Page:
Cleantech Market Intelligence
Could Bitcoin Really Cut Electric Bills?
The idea seems far-fetched at first, using Bitcoin’s foundational virtual currency technology to reduce your electric bill. But upon further study, the notion has a certain appeal.
The idea springs from a group of Accenture technologists in France who have created a smart plug based on Bitcoin’s blockchain transaction database system. For currency, Bitcoin uses an automated ledger called a blockchain that processes deals through a private network of computers with shared software that verifies and publicly tracks where coins are spent. A key piece of Bitcoin’s technology is a cryptographically signed acknowledgement (essentially a receipt) that verifies a transaction among all players. Traditional accounting has a debit and a credit, producing a double-entry bookkeeping system; with Bitcoin, the cryptographic receipt adds a third element, becoming a sophisticated triple-entry system.
Back to the smart plug. The Accenture device would adjust electricity consumption minute-by-minute and use blockchain functionality to shop different rates and sign up for a lower fee if it finds one. In essence, the plug has an embedded smart contract working on the owner’s behalf. So far, Accenture’s plug is merely a proof of concept, though it could be employed, for instance, to help lower-income customers pay for their energy. According to Accenture’s research, in aggregate, these customers in the United Kingdom could conceivably save more than $919 million per year.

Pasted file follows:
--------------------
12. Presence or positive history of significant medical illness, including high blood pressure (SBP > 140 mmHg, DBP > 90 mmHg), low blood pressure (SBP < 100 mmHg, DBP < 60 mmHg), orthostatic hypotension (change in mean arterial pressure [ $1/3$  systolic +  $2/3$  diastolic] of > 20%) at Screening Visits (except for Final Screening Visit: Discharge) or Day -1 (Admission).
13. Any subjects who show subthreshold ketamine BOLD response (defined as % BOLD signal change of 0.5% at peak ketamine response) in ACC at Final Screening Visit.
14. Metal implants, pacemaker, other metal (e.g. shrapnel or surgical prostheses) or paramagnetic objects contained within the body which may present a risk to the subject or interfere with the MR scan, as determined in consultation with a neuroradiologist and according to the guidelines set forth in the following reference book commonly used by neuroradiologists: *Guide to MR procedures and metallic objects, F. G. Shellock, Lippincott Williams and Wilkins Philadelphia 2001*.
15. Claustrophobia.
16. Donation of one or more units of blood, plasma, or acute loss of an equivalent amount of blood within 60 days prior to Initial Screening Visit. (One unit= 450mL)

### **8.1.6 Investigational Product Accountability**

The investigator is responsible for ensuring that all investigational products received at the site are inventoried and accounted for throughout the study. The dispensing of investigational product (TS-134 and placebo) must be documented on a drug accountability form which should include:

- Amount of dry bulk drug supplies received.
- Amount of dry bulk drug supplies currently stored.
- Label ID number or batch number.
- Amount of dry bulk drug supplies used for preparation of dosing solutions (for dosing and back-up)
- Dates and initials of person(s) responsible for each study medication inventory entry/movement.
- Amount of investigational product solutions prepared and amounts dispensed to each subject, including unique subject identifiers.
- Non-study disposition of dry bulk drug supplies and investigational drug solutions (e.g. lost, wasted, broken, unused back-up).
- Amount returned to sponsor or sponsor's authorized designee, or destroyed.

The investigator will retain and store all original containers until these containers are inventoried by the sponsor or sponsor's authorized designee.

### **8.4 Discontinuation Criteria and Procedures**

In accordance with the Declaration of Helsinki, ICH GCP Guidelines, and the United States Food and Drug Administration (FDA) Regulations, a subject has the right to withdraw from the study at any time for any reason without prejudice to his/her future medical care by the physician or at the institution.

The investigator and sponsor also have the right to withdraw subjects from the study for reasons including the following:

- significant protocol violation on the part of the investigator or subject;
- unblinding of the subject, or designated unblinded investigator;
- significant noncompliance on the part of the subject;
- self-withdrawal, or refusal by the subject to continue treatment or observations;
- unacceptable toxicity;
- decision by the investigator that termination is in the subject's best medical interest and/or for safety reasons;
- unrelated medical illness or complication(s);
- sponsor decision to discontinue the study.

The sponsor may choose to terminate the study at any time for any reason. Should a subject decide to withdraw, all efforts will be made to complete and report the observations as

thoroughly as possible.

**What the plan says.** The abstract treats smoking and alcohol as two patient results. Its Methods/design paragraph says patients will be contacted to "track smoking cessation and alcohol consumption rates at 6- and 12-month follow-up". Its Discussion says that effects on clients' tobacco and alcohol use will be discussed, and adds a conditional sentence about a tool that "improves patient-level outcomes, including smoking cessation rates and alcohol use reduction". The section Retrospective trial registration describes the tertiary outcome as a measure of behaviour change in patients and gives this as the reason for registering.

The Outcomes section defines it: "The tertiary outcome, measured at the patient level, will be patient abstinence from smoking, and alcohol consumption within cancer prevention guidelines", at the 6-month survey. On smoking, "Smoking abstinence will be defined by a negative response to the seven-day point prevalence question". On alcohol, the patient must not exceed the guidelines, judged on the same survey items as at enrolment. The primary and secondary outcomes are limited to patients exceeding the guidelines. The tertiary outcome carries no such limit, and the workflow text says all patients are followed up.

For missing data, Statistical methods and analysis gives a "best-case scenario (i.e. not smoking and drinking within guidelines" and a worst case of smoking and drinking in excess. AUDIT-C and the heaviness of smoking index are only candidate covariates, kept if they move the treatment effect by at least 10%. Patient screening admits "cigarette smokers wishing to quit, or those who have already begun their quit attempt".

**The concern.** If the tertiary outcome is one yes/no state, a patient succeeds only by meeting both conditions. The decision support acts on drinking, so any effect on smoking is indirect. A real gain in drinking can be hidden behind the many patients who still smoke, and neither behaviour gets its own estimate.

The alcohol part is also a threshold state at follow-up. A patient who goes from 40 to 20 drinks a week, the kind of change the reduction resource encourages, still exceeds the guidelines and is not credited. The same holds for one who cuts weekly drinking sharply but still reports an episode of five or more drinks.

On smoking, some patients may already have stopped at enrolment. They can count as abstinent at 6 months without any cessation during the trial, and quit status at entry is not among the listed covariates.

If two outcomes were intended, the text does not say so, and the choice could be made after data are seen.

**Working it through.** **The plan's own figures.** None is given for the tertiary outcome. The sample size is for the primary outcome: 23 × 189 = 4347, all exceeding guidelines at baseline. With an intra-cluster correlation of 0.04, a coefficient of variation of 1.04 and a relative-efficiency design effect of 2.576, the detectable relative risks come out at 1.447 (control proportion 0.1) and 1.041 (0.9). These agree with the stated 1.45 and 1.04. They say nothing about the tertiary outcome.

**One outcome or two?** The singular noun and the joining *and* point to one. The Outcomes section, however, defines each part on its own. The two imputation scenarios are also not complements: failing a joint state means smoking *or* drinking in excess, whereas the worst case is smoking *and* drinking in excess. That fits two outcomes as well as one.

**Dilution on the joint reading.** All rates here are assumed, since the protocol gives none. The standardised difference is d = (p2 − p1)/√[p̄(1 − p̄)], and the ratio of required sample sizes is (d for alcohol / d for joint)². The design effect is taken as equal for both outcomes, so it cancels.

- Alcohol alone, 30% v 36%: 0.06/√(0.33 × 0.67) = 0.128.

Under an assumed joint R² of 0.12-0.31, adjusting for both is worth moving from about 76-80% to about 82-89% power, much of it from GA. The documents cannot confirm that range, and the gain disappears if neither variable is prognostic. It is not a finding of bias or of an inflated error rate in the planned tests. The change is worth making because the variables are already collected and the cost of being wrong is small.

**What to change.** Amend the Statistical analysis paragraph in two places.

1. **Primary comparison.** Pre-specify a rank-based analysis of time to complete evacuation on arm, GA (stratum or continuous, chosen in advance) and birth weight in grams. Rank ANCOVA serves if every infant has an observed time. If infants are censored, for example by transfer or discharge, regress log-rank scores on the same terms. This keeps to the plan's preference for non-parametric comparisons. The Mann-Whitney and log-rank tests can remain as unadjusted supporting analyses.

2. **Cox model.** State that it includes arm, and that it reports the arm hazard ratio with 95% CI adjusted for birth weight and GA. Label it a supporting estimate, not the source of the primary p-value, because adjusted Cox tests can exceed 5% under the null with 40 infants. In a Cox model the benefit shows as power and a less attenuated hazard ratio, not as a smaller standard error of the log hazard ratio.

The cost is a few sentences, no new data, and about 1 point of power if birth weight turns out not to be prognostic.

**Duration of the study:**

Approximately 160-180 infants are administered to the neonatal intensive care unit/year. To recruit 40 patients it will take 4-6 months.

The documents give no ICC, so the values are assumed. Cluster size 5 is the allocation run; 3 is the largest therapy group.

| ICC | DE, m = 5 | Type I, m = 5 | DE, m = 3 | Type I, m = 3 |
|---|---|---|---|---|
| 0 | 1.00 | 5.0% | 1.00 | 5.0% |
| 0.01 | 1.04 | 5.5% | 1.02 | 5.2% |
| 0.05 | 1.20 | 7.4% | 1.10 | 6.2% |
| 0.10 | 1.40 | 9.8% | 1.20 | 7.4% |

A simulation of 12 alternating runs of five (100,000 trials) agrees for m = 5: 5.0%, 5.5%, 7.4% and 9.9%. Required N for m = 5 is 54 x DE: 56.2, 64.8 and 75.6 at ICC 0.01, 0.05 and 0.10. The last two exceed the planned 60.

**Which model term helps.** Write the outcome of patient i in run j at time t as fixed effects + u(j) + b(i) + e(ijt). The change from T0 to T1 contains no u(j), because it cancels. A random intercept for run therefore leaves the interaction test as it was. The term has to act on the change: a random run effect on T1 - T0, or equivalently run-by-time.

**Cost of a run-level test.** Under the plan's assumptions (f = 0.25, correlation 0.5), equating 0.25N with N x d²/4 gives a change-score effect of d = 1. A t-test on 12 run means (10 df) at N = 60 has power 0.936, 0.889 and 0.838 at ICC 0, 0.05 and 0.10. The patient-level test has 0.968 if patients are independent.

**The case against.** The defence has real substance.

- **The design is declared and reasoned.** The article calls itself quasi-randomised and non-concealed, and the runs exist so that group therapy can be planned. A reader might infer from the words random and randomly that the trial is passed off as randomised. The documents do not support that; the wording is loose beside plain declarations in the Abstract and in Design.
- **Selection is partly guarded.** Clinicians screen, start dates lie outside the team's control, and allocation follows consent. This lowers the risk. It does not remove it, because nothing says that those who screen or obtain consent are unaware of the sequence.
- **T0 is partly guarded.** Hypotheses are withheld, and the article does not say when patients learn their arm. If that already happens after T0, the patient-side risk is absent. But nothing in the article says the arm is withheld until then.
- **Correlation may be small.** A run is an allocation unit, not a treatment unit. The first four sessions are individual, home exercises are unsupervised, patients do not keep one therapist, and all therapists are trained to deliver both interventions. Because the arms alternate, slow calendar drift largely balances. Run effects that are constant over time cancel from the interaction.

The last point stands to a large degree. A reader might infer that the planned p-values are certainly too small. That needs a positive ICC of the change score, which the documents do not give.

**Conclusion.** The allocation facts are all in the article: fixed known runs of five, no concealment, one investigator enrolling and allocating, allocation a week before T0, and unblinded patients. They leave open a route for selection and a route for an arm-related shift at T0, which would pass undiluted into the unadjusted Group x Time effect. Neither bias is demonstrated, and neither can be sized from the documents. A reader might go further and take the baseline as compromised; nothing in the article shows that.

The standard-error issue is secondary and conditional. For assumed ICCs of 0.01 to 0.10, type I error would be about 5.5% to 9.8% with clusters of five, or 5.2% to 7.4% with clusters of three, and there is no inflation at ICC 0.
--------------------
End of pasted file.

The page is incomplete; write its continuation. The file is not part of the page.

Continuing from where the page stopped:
Other Smart Contracts
Expanding on this idea, a smart meter or a number of electrical devices beyond a plug could have an embedded smart contract and provide whole-home energy cost benefits to consumers. Also, the concept would seem to fit neatly into the expanding residential Internet of Things (IoT) trend, a market that is explored in some detail in a recent Navigant Research report.
This is a potentially disruptive technology. Customers could theoretically avoid dependence on a single electricity supplier, though a new player, such as Google or Amazon, could eventually emerge and dominate a system dependent on Internet transactions and the IoT. This would assume, of course, that electric utilities and regulators would agree to such a scheme, which is not likely in the near- to mid-term. How many utility operators would easily welcome a decentralized system in which they could lose—or gain—customers from moment to moment? Not many. Nonetheless, the blockchain idea could give consumers new advantages and bring about more decentralized energy grids. Really.